My Needle Felting Secrets!
Over the years I have learned a few things while needle felting that have helped me immensely. I had to learn about them through trial and error but I am looking forward to sharing my needle felting secrets with you to help you in your needle felting journey. I think there are some techniques out there that make needle felting more nerve racking than it needs to be and I would like to change that for you.
These are the 4 things I have found that have made needle felting
- more comfortable
- and quicker
I have been needle felting since 2006 with the support of a local group of fiber enthusiasts. (we call ourselves the Woolly Women) The Woolly Women have been my biggest fans and teachers at the same time. (You can learn more about my felting journey here.) They have helped me think of ways to speed up the felting process along with many things we have learned together as a group.
So here we go, my top 4 Needle Felting Secrets:
Felting Cushion –
Save yourself some money and headaches and go find some upholstery foam. You can use any thickness, if you like to work on your lap get a piece that is 6 inches thick so you don’t have to lean over so far. You can often find a bin of scrap pieces that are extra cheep in assorted sizes. It doesn’t really matter what size, they all work. It is good to find foam that is fairly firm. There are all sorts of felting cushions available for sale with pretty high claims, but I use upholstery foam and have found it to work quite fine. I sell felting cushions here on my website because customers continue to ask for it. (it’s cut up upholstery foam.) 🙂
Felting needle holder –
I have tried so many ways to make holding the felting needle for hours and hours more comfortable. I’ve tried wood holders, that feel awkward in my hand and felting needles I’ve dipped in Plasti Dip that slowly fall apart. What I finally found to be the most comfortable is putting my single felting needle in a pen. I remove the guts from the pen, put the needle down in the pen until it comes out the bottom and fill the rest in with packed wool. This turns out to be the most comfortable and easily manipulated tool ever. I highly recommend it! My Favorite Felting Tool Tutorial.
Here’s my big secret! I don’t use one,Never have. I get asked this so much and I have heard about several tutorials on how to make wire armatures. I can’t imagine how nerve racking it must be to work around wire the entire time you are felting. Making them posable is one reason I have seen to do this. The animals I felt are adjustable enough for me, without the headache. I do put a sturdy wire in the long legs of my animals and some of my antlers and horns. Just one wire though for the legs, after I have made the body. So the only time I have to work around the wire is while felting the legs and antlers. I don’t mean to bash anyone that has been using armatures for years with much success! I just want those that are just starting out to know that this isn’t absolutely necessary and beautiful sculptures can be made without them. (more about armatures)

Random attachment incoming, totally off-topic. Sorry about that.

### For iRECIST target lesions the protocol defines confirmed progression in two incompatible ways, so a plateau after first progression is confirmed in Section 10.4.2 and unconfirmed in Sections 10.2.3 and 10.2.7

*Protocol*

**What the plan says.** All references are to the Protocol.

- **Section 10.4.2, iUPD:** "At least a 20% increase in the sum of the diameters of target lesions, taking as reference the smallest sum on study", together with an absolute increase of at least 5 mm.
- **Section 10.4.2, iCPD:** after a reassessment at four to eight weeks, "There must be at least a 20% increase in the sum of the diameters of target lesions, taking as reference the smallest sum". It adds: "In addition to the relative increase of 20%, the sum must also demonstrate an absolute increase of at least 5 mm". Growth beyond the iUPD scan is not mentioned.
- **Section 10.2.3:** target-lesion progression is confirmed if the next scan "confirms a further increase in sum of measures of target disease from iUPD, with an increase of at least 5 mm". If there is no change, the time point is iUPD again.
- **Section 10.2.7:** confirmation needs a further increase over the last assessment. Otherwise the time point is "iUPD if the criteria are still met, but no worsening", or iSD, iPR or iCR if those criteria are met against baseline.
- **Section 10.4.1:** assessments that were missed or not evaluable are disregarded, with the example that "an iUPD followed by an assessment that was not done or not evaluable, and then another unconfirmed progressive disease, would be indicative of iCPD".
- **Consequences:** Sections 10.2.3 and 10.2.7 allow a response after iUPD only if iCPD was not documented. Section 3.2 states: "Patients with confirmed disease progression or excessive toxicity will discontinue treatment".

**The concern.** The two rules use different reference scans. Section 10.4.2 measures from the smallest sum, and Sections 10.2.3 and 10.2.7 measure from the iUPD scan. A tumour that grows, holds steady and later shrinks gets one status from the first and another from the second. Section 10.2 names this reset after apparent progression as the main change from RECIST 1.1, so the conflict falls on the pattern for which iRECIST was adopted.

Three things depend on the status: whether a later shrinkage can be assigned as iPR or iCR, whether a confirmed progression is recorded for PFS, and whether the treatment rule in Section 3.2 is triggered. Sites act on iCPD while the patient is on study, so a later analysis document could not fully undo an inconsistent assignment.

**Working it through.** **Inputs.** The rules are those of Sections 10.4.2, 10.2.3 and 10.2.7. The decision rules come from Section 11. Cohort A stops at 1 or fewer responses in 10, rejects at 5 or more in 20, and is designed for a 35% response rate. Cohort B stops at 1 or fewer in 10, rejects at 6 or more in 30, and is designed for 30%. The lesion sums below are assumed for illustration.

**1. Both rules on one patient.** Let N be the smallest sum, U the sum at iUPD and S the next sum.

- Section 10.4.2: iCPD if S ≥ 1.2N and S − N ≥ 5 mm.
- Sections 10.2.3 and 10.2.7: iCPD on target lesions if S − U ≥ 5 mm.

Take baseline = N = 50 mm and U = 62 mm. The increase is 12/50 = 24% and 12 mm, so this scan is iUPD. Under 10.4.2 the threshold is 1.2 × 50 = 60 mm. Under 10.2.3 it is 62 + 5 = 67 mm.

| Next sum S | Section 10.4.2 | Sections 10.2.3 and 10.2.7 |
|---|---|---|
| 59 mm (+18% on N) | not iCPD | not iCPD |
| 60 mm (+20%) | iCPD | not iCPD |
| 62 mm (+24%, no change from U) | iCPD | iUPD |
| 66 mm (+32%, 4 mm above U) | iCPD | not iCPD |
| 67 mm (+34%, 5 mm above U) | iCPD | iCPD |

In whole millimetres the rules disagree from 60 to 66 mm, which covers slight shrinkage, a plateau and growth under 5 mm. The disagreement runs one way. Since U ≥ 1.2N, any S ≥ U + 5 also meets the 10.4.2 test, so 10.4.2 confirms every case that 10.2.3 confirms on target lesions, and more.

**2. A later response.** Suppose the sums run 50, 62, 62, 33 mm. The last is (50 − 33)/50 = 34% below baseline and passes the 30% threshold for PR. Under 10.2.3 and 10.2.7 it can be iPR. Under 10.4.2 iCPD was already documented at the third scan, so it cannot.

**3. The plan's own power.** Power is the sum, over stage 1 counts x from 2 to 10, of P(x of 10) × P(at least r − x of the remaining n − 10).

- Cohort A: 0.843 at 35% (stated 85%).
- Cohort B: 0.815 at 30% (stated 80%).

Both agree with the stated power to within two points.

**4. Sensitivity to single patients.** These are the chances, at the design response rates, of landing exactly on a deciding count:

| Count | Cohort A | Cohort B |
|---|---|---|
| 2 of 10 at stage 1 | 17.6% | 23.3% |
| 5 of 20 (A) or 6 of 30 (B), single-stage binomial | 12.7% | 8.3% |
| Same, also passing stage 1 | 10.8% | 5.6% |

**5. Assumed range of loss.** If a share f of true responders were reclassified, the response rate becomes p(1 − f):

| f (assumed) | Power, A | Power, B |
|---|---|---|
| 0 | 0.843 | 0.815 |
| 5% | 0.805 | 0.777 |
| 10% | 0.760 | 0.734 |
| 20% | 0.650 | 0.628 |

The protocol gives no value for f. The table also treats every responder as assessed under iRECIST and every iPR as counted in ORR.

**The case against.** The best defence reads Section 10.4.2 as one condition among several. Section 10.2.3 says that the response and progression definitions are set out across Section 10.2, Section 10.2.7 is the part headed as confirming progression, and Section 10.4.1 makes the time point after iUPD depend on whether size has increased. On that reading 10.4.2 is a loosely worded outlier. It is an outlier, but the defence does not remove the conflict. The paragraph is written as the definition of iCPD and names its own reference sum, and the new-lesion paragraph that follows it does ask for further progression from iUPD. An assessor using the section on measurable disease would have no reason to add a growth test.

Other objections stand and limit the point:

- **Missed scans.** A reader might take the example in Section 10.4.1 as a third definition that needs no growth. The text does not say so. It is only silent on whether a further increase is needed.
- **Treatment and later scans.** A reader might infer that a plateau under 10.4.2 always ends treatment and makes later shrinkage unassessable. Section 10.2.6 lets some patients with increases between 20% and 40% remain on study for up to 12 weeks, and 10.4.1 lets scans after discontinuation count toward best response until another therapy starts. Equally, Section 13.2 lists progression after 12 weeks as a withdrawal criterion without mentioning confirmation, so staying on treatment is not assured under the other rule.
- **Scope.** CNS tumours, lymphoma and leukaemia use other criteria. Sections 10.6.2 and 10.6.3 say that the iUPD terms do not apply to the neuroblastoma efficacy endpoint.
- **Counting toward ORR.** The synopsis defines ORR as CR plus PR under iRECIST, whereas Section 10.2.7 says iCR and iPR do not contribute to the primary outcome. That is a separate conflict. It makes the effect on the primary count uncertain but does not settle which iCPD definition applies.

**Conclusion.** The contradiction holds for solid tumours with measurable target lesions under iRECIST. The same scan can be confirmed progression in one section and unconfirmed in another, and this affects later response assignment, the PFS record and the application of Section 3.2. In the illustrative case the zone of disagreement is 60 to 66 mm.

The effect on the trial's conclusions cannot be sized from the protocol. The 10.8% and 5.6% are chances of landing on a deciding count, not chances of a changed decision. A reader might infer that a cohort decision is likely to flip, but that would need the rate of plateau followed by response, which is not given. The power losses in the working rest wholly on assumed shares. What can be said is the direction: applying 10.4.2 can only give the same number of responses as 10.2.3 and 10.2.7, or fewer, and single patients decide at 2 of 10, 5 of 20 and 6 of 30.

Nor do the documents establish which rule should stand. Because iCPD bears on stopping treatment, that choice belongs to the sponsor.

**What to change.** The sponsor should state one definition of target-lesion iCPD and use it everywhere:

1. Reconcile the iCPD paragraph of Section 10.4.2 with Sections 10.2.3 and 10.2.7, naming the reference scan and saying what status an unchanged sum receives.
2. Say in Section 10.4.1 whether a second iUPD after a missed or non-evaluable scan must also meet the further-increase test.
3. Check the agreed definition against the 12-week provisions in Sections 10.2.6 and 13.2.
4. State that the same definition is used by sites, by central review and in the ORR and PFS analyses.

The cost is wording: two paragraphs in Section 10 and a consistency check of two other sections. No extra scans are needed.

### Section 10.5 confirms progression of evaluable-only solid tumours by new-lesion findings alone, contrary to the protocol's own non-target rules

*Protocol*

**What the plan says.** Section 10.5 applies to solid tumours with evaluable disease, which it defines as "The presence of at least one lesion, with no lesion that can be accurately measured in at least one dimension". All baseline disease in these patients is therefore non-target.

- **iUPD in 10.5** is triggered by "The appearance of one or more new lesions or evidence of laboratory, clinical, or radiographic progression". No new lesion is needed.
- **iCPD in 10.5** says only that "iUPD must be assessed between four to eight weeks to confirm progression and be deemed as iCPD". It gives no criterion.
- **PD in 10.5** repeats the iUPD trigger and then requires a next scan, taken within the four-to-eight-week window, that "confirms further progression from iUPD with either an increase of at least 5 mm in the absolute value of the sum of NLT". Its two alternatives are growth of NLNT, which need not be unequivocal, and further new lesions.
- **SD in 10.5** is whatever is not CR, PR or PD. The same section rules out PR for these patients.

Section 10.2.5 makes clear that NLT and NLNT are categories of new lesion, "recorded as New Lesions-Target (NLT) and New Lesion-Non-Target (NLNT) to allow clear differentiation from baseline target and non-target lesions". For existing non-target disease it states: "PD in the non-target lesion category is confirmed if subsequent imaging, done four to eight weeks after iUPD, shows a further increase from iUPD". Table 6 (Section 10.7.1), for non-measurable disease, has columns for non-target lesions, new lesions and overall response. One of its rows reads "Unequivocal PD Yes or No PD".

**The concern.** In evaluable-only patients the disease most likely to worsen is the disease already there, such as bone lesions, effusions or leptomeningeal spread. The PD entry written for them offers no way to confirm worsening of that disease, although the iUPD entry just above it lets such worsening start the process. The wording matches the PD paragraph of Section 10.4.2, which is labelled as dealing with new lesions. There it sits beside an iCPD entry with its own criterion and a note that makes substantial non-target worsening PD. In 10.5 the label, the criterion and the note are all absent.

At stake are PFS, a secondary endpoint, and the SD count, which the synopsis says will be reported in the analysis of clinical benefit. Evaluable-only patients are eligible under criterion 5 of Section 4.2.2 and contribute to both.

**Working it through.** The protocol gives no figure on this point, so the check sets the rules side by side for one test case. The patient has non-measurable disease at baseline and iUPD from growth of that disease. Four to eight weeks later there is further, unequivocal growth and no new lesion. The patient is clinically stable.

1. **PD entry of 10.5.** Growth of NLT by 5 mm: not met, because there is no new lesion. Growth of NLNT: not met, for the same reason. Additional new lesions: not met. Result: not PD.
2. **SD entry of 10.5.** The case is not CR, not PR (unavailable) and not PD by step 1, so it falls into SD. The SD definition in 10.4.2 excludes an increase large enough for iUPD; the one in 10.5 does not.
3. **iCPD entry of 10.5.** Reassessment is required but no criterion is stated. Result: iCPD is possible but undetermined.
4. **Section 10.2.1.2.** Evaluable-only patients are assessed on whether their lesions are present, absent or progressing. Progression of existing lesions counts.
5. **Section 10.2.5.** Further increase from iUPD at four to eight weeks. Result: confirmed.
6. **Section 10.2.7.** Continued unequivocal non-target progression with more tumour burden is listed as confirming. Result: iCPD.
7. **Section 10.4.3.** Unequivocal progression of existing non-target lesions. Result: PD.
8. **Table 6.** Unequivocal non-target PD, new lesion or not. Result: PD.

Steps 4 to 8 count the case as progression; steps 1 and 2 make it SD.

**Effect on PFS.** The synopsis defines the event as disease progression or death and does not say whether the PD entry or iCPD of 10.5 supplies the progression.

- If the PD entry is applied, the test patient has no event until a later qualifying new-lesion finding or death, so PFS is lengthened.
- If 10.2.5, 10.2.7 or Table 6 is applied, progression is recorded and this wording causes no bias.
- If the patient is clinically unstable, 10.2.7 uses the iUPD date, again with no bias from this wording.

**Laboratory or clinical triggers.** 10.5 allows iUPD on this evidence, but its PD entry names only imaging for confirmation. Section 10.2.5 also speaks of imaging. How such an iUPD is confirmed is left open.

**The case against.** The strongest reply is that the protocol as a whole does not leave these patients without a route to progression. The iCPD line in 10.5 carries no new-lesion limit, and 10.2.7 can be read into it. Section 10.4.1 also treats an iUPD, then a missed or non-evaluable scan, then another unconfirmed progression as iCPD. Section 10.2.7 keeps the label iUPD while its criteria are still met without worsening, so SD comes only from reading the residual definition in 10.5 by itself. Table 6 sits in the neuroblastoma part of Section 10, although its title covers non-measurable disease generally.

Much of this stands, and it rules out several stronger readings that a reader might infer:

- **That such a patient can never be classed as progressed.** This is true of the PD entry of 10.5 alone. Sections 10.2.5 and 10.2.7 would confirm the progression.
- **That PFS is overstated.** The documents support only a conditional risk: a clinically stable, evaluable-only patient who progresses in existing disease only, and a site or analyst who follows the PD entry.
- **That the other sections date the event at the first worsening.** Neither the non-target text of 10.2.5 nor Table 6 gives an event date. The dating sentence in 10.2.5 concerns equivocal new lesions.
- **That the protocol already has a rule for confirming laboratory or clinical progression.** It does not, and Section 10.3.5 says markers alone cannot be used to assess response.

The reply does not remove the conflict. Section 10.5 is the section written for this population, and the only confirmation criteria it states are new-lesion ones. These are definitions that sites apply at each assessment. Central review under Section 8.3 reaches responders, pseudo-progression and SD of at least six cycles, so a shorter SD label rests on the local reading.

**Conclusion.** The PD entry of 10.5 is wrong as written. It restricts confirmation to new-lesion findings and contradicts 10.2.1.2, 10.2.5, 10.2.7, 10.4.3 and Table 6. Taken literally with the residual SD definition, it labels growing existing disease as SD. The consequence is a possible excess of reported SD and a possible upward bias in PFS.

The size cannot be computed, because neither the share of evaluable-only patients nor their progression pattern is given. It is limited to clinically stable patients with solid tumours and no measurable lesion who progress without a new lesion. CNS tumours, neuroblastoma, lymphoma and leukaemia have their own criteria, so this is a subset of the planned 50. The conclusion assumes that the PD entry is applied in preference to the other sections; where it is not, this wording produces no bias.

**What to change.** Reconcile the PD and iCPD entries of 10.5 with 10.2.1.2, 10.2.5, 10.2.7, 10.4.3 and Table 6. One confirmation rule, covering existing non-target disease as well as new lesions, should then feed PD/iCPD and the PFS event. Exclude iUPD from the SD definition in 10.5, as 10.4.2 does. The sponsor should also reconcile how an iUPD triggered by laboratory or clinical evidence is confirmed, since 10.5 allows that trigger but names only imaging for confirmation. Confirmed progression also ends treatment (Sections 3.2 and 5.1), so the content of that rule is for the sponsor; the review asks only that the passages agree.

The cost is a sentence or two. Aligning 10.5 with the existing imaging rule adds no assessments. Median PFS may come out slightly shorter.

Speeding up the process –
Needle felting is very time consuming, and any way of speeding up the process is much appreciated. We raise sheep here at Bear Creek and we have some sheep that aren’t as tidy as the others. Their wool is full of hay or not as high quality and not favorable for felting. I use this wool to make the bases for my sculptures. We take this wool and run it through a picker. (a tool that pulls the fiber apart) I ball up the wool and put it in nylon stockings tying knots after each ball. I through them in the washing machine with some soap. I wash them in hot water a couple times and in the end I cut them out of the nylons and have nice solidly felted balls. While wet they can be shaped into ovals or flattened to be bases for your felting projects. This may seem like a lot of work but it saves money and time in the end. I will be posting a more detailed tutorial on how to make the wool balls shortly. Stay tuned or sign up for my email.
If you are looking for a project for just starting out in needle felting or even if you are an experienced needle felter you will want to check out my needle felting kits. The kits contain everything you need to complete a project complete with wool from my flock of sheep. The kits are designed by myself for beginner and advanced needle felting. They showcase the many techniques I have learned over the years. I also offer an online needle felting class where you will complete a flock of three sheep.
That’s all I’ve got for now! Stay tuned for more helpful needle felting tips.